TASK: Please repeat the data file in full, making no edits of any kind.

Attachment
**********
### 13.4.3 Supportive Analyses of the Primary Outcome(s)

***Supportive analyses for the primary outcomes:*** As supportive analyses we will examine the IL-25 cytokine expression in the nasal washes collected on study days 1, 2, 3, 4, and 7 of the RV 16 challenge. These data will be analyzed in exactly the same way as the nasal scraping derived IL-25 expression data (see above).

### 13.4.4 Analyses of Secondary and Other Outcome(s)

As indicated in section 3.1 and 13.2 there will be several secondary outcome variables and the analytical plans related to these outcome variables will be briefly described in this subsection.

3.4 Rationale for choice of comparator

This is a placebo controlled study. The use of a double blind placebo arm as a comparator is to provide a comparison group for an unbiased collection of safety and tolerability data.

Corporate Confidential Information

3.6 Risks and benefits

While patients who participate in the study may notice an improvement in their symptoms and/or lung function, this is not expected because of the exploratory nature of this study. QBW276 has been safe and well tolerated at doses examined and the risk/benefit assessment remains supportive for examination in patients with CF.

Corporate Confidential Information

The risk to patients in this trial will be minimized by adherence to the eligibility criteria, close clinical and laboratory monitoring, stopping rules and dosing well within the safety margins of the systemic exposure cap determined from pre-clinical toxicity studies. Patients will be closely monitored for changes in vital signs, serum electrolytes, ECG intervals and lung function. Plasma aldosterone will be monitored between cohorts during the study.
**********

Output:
### 13.4.3 Supportive Analyses of the Primary Outcome(s)

***Supportive analyses for the primary outcomes:*** As supportive analyses we will examine the IL-25 cytokine expression in the nasal washes collected on study days 1, 2, 3, 4, and 7 of the RV 16 challenge. These data will be analyzed in exactly the same way as the nasal scraping derived IL-25 expression data (see above).

### 13.4.4 Analyses of Secondary and Other Outcome(s)

As indicated in section 3.1 and 13.2 there will be several secondary outcome variables and the analytical plans related to these outcome variables will be briefly described in this subsection.

3.4 Rationale for choice of comparator

This is a placebo controlled study. The use of a double blind placebo arm as a comparator is to provide a comparison group for an unbiased collection of safety and tolerability data.

Corporate Confidential Information

3.6 Risks and benefits

While patients who participate in the study may notice an improvement in their symptoms and/or lung function, this is not expected because of the exploratory nature of this study. QBW276 has been safe and well tolerated at doses examined and the risk/benefit assessment remains supportive for examination in patients with CF.

Corporate Confidential Information

The risk to patients in this trial will be minimized by adherence to the eligibility criteria, close clinical and laboratory monitoring, stopping rules and dosing well within the safety margins of the systemic exposure cap determined from pre-clinical toxicity studies. Patients will be closely monitored for changes in vital signs, serum electrolytes, ECG intervals and lung function. Plasma aldosterone will be monitored between cohorts during the study.